Gaining the sawyer qualification is no small feat — the chain saw is a 30-pound piece of equipment. “It is heavy and it is especially challenging with female body structure and physiology,” Tirrell says. “We don’t have a lot of women in the primary role of sawyer because you have to carry your pack and you have to carry your chain saw and you have to carry your chain saw equipment. It ends up being some- where around 80 pounds that you’re hiking around the wilderness.” 

This year there were four women on Tirrell’s crew, a heartening statistic in the traditionally male-dominated field. “The trend is that more women are trying this job,” she says. “But on hotshot crews it’s something that’s more uncommon because the hotshot crew is the go-to for the most complex assignments and the more difficult areas of the fire, so the physical requirements are a lot more demanding.” 

Still, Tirrell thinks it is extremely important to have all genders represented. “In jobs that traditionally only men have worked, they’re missing out on so many other aspects of the human experience. I think women play an important role in balancing the whole mentality.” While she doesn’t feel she’s been discriminated against, she acknowledges the impact of unconscious bias. “We kind of hold these biases in our minds and in our experiences that we might not be aware of, and sometimes I feel the effects of that,” she says. “When that happens, I just find that I must advocate for myself, and by expressing my needs in the workplace, the people that I work for do their best to accommodate that. Through being vocal and through advocating for myself, I feel like there is equal opportunity.” 

Tirrell doesn’t take her opportunity or her work for granted. “I spent a lot of time really uncertain of what I wanted to do with my life. I didn’t take the straight path, I kind of wandered around a little bit,” she says. “Coming of age is not easy. For anyone else trying to figure it out, have patience with yourself and just trust that what’s meant for you will be.” 

Growing up in Madbury, New Hampshire, wildfire was not even on Tirrell’s radar. “As a young kid, I spent most of my time in the woods in my backyard and I think it’s always been important to me,” she says. “I just maybe didn’t always know that.” It was during her time in California at Humboldt State University, where she studied environmental science, that she first became interested in forestry. “Going to Humboldt State and starting to work in the natural resource field was a really big chapter for me because it brought me back to the natural world,” she says. “I didn’t necessarily have that desire when I was in high school — that wasn’t the path that I was going down. I wanted to go into political science, which is just funny to think about now.”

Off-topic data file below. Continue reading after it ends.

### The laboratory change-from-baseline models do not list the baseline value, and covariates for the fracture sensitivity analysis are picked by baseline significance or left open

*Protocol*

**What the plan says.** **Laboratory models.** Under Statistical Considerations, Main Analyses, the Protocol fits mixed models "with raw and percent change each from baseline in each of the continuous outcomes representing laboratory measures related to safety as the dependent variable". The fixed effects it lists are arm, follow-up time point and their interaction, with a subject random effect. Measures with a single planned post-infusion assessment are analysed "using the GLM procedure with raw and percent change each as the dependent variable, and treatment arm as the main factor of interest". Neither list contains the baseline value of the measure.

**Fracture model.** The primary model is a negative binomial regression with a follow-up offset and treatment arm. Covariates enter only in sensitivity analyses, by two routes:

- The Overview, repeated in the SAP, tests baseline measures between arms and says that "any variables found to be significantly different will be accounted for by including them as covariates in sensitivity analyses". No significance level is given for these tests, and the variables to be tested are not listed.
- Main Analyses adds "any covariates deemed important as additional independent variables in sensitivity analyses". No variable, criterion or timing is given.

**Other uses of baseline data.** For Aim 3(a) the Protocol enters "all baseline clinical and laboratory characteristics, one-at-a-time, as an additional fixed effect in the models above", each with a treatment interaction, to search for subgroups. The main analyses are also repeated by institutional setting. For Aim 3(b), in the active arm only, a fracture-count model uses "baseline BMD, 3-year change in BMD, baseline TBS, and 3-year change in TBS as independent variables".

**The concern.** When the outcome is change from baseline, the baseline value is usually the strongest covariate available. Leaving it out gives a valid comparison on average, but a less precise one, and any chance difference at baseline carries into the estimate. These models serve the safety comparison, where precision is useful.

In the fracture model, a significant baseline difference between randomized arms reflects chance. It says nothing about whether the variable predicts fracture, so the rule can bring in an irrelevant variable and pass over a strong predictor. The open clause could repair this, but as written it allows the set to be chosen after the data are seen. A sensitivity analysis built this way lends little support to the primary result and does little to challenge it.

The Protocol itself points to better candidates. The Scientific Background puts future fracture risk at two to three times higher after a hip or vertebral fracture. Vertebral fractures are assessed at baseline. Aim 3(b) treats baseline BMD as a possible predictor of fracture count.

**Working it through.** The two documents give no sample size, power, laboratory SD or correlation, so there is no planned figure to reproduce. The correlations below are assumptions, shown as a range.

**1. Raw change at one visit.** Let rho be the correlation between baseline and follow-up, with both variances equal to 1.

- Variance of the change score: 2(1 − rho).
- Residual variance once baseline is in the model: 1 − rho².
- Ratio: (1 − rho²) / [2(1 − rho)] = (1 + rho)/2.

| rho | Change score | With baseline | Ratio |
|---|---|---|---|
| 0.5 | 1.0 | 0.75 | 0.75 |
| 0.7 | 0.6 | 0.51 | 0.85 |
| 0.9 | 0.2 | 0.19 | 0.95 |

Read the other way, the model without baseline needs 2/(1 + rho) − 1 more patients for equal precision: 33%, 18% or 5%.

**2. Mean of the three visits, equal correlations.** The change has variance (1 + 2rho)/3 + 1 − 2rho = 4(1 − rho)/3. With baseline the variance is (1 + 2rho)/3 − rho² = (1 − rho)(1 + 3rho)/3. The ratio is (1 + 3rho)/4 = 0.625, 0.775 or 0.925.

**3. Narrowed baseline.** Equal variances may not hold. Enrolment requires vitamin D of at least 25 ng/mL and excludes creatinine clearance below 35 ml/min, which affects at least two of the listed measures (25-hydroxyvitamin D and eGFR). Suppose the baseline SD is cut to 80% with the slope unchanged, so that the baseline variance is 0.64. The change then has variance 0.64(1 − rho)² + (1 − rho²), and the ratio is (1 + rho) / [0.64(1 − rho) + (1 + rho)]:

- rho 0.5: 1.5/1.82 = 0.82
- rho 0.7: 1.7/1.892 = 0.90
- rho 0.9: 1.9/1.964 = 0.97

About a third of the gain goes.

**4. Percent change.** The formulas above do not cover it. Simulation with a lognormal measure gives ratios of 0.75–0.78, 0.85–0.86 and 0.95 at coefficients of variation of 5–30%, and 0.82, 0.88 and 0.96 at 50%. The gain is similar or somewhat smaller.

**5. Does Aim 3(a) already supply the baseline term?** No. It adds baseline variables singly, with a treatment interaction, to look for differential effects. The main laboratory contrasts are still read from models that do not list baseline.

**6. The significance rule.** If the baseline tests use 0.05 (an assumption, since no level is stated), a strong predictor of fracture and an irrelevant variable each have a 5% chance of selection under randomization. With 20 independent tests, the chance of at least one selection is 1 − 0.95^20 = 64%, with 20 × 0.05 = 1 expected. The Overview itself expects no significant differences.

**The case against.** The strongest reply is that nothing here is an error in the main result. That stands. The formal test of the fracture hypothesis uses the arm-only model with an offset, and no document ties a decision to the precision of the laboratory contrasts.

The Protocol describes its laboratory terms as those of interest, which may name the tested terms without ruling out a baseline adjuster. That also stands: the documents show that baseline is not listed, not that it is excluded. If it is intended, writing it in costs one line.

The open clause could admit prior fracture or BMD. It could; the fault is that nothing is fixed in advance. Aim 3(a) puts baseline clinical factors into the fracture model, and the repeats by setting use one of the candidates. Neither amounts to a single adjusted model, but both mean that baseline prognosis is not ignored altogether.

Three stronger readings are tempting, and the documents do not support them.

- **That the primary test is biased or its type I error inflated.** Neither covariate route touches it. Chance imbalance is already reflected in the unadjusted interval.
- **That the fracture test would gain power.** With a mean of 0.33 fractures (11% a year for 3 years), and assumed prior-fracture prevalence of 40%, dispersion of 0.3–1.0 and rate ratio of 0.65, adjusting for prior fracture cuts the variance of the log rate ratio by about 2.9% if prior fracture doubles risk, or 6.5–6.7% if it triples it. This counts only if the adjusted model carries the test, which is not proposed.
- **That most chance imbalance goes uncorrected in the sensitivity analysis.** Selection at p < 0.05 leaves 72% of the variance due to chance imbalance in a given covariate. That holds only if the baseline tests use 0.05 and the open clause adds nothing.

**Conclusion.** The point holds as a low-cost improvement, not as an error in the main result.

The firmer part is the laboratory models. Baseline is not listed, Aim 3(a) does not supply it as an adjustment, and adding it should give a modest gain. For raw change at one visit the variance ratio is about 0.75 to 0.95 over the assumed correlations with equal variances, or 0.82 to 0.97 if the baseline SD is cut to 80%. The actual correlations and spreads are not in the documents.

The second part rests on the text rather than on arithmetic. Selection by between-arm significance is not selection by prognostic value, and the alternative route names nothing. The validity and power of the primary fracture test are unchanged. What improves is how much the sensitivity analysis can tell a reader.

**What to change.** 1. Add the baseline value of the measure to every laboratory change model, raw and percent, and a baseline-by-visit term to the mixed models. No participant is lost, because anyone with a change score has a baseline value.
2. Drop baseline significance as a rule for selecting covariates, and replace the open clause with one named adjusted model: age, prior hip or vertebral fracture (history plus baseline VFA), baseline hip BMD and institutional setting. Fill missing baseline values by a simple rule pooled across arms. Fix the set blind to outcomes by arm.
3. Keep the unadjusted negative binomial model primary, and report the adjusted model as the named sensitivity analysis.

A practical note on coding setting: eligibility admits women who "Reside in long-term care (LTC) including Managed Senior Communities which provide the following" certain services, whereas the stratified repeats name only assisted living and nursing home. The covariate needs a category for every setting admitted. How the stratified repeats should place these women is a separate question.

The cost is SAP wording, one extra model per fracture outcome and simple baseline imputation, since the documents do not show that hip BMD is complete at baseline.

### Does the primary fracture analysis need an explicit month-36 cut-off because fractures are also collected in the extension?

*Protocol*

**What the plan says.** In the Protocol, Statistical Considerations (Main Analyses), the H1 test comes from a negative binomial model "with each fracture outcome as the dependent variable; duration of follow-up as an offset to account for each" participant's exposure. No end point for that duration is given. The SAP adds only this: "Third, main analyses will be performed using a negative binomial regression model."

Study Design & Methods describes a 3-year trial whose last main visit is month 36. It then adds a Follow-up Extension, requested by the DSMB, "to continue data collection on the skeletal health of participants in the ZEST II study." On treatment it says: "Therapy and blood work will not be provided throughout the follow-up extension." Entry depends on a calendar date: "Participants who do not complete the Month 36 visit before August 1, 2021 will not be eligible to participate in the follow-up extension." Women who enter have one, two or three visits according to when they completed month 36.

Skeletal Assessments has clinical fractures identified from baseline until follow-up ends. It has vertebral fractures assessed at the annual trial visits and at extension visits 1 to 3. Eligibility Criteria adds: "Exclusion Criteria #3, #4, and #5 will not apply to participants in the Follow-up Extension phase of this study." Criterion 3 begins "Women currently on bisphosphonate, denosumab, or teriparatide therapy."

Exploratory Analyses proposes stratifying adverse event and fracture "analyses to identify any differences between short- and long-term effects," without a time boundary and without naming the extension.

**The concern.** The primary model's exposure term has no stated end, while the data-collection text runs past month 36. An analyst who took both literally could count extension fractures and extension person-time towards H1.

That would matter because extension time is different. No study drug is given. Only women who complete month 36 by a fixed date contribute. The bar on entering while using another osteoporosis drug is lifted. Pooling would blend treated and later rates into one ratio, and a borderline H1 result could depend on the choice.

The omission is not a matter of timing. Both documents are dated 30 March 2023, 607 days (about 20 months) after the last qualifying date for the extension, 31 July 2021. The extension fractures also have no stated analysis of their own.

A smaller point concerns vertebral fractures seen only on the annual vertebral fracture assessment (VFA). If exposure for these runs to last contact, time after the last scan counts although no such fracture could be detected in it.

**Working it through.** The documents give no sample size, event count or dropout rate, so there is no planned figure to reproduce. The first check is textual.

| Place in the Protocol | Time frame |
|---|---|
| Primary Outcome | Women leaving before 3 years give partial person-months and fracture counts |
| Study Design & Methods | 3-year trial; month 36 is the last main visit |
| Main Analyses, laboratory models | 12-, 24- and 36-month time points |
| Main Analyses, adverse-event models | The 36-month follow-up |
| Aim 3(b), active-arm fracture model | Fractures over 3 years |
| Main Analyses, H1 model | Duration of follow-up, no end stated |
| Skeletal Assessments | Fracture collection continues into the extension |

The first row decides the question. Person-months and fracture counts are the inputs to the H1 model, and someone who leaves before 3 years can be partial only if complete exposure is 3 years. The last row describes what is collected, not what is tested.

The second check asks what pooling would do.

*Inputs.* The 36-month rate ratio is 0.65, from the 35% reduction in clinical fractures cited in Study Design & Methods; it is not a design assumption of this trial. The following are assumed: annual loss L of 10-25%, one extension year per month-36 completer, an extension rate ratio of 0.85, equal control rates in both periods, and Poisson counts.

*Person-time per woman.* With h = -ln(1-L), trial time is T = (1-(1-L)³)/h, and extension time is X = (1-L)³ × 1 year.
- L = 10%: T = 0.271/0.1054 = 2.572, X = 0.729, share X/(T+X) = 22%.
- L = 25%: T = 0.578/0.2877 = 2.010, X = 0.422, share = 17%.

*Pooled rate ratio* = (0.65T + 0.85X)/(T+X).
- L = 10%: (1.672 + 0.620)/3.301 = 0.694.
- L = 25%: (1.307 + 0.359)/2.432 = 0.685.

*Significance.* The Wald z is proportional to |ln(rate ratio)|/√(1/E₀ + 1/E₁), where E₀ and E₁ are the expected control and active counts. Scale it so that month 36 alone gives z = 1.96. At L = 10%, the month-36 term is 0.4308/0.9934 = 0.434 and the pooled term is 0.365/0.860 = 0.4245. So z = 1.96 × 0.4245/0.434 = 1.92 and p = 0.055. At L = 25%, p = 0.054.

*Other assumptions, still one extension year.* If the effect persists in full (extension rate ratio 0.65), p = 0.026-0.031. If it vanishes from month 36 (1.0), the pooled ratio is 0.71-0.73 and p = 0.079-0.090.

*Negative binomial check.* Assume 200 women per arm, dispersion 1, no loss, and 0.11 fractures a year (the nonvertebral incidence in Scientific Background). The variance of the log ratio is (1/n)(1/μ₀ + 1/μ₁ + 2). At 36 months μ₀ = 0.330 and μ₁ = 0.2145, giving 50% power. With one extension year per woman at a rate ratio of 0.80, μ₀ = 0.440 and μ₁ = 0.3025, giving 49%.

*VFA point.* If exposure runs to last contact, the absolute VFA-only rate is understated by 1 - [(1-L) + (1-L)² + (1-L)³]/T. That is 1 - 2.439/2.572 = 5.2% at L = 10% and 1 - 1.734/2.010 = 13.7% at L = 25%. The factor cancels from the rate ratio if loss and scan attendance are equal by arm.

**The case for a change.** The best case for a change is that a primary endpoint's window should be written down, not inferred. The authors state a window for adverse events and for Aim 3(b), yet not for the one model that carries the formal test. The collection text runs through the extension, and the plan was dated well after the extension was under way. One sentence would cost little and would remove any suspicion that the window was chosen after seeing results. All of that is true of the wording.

As a day student at Exeter, Tirrell was decidedly more of a water person. “I actually have never had a great relationship with fire,” she says. “I wouldn’t say I was afraid of fire, but I wasn’t really sure how it would go being at close proximity to fire. I was a swimmer, rower, skier.” 

Her senior year, the crew team boasted an undefeated 12-0 season. Tirrell sat in the stroke (8th) seat of the girls Varsity Eight that won the New England Interscholastic Rowing Association regatta by 8 seconds. Over just 1,500 meters, the margin of victory is stunning. Tirrell’s crew went on to the US Rowing Youth Nationals where they finished fourth in the nation. “Kate always stood out to me as a person who knew her own mind,” recalls coach and Classical Languages Instructor Sally Morris. “Naturally fit and strong, she worked hard to train her body to be as strong as she could be specifically for rowing. She did what she needed to do to keep herself healthy and to make her boats go fast. ... She accepted responsibility for her actions without fanfare. Kate also was a good friend, teammate, and member of our community. She had maturity and grace beyond her years.” 

Crew was an experience with a lasting impact on Tirrell’s adult life. “Before working in fire, I always said that rowing at Exeter and training for that team was the hardest I’d ever worked,” she says. “I learned a lot of lessons in terms of how to challenge myself, set goals and achieve them. That experience rowing at Exeter still resonates with me. ... I think having the lessons of non sibi and trusting your community and your peer group — those are important support tools moving through life. Those are things that I’ll always hold on to that have gotten me through some interesting chapters.”

Tirrell with coach and instructor Sally Morris.

It was a volunteer position collecting data with an ecologist at Redwood National Park during college that finally opened her eyes to fire. “It grabbed me,” she says. “Originally, I was not interested in fighting fire, I was more interested in lighting fires. I could see how import- ant it was for the landscape and I was fascinated with the Indigenous history of controlled burns in that area and throughout the West.” She quickly learned that working in controlled burning required the same set of qualifications as fighting fire. After graduating from Humboldt State, she took a job with the Utah Department of Natural Resources, where she spent her first two seasons fighting fire. 

During the winter, the fire off-season, Tirrell usually heads south, helping manage prescribed burns with The Nature Conservancy. This winter, she has decided to take six months off and recuperate. “The majority of seasonal firefighters don’t work the other half a year,” she says. “Working year-round in fire has been super demanding.” 

For the next four or five years, she has plans to pursue her burn boss qualification, which would allow her to write burn plans, implement them and organize resources. “I’d really just like to work in one area and become familiar with one landscape and be a part of the management of an area through fire,” she says. 

Behind every choice Tirrell makes moving forward is an ethos of non sibi. “My dad was a pilot in the Air Force for a long time, so he has lived a career in service, and I admire that a lot about him,” she says. “I think being in the fire service is largely due to my dad. ... I feel like the work that I do is really rewarding because it’s in service to not just other people, but to the landscape of the West, which is really important to me. I’m very grateful that I have found a profession that makes me as happy as it does and is as rewarding as it is.” 

— Jennifer Wagner

Editor's note: This article first appeared in the winter 2022 issue of The Exeter Bulletin.